On Monday, the stock valuation of Tesla, a company founded in 2003 with about 30,000 employees and sales in 2016 of $7 billion dollars, surpassed that of Ford, founded exactly one hundred years before, with 201,000 employees and sales in 2016 of $151.8 billion dollars: $47 billion versus $45 billion. The tweet of its founder, Elon Musk, says it all: bad luck for those who bet short on the company.
The increase in the value of Tesla’s shares has its origin in the progressive increase of the company’s production figures, which was the biggest unknown: it’s one thing to design revolutionary vehicles, even to categorically position them as the best performers or the safest, but it is something else to be able to manufacture them en masse and meet global demand. Last quarter, Tesla manufactured and delivered 25,000 vehicles, and its capacity continues to increase at a good pace, clearly positioning itself in the belief that the Model 3, its first vehicle and still very much in the higher range at $30,000 will reach a wider market.
The market is the market, and Tesla’s continued popularity on the stock exchange will depend on many factors. But it is still worth asking why Tesla’s share price has surpasse that of a brand like Ford. In the first place, the analysts are looking to future sales as opposed to current results. Ford sold 237,000 vehicles in March alone, although that was a 5% drop on expected sales. Ford’s profits, which fell by 7.2% year-on-year, were $4.1 billion, while Tesla’s was $667 million… in the red.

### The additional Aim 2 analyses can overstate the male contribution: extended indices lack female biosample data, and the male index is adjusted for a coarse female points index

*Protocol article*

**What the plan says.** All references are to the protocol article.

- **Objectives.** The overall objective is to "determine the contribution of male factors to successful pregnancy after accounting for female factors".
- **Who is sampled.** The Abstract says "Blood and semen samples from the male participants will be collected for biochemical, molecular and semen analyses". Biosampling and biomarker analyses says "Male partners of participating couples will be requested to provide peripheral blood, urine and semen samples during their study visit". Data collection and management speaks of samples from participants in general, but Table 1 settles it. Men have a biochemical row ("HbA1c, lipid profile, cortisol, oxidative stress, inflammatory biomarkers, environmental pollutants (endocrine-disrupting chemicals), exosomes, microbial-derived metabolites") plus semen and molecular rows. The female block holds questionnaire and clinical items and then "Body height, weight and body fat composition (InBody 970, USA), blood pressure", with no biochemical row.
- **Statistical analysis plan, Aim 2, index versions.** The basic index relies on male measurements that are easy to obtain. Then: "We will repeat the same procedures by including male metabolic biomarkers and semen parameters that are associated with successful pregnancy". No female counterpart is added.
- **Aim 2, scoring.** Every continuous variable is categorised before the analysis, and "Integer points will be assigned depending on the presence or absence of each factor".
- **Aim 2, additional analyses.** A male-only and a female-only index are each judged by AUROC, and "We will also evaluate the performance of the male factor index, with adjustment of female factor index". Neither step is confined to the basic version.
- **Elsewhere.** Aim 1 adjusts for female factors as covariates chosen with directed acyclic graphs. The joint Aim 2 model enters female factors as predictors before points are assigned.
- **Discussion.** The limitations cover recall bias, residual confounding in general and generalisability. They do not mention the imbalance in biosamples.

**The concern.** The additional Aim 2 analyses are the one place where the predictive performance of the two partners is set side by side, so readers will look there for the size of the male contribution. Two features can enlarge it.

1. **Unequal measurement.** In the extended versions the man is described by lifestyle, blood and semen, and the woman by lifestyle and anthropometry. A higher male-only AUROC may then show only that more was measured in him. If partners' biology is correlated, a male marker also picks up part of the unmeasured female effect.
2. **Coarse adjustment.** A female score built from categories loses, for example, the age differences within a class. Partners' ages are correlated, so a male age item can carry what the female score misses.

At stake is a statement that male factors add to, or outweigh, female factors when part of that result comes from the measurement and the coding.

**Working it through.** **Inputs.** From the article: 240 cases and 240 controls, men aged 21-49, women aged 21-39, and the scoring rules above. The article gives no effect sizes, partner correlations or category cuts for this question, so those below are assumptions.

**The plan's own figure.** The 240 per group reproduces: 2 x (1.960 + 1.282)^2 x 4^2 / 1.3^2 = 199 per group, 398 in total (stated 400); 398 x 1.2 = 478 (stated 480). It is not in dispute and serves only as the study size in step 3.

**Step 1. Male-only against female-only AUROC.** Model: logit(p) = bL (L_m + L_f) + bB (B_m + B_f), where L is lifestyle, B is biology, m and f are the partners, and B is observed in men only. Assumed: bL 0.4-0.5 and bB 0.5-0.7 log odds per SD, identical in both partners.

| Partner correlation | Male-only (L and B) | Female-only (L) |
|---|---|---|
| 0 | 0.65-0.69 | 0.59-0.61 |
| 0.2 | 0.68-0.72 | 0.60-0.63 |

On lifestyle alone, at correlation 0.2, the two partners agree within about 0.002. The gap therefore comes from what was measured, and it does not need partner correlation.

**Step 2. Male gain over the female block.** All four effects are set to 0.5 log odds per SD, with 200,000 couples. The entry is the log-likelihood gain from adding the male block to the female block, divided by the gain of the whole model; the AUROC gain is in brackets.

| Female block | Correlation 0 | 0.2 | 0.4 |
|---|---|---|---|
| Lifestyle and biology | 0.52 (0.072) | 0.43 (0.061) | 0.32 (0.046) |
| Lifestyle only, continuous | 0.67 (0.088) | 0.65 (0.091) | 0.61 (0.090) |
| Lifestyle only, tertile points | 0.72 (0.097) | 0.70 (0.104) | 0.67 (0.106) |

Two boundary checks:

What are the analysts telling us? Basically, that traditional automotive companies are boring, easy to predict and falling in value, while Tesla has huge potential for very fast growth. Tesla’s initiatives, such as building a mega-factory or investing in battery technology, put it way ahead of what the traditional automotive companies are doing. This is disruption on a scale rarely seen in an industry.
In many ways, Tesla has already won the fight with its competitors in the automotive industry: it has forced the traditional companies to invest in a technology they did not want to and for which they still show little enthusiasm: the electric vehicle; it has also forced them to keep up in the field of autonomous driving if they don’t want to see their share price fall even faster, and has proved that self-driving cars save lives. The environment and safety, two factors difficult to ignore not only in the context of profits, but also the social responsibility of companies, even if we are talking about an industry in which the company that most openly violated pollution regulations is today the world’s top brand. But Elon Musk, with his aggressiveness and charismatic style, has achieved for the moment much more than any Google still considered to be from another planet in an industry that has never shown any ability to bring about change.
Autonomous and electric vehicles will bring about many changes. And in the face of these changes, Tesla shows a lot more capacity to deal with and manage them, largely because it has played a key role in their development, than traditional companies like Ford, even if it is, at least in theory, among the manufacturers better prepared for the development of the autonomous vehicle. The speed of movement and the ability to generate change is much greater in a company focused toward a clear direction than that of a giant suffering from multiple personality disorder, that keeps coming up with huge vehicles that consume half an oil well, while keeping its autonomous or electric vehicles pretty much hidden away in the motor shows.
That is what the markets see when they send Tesla’s share price skywards. Today’s figures are just that, today’s figures. If you still don’t can’t see that the automotive sector is a about to change lane suddenly, don’t worry, just take the analysts’ word for it.
(En español, aquí)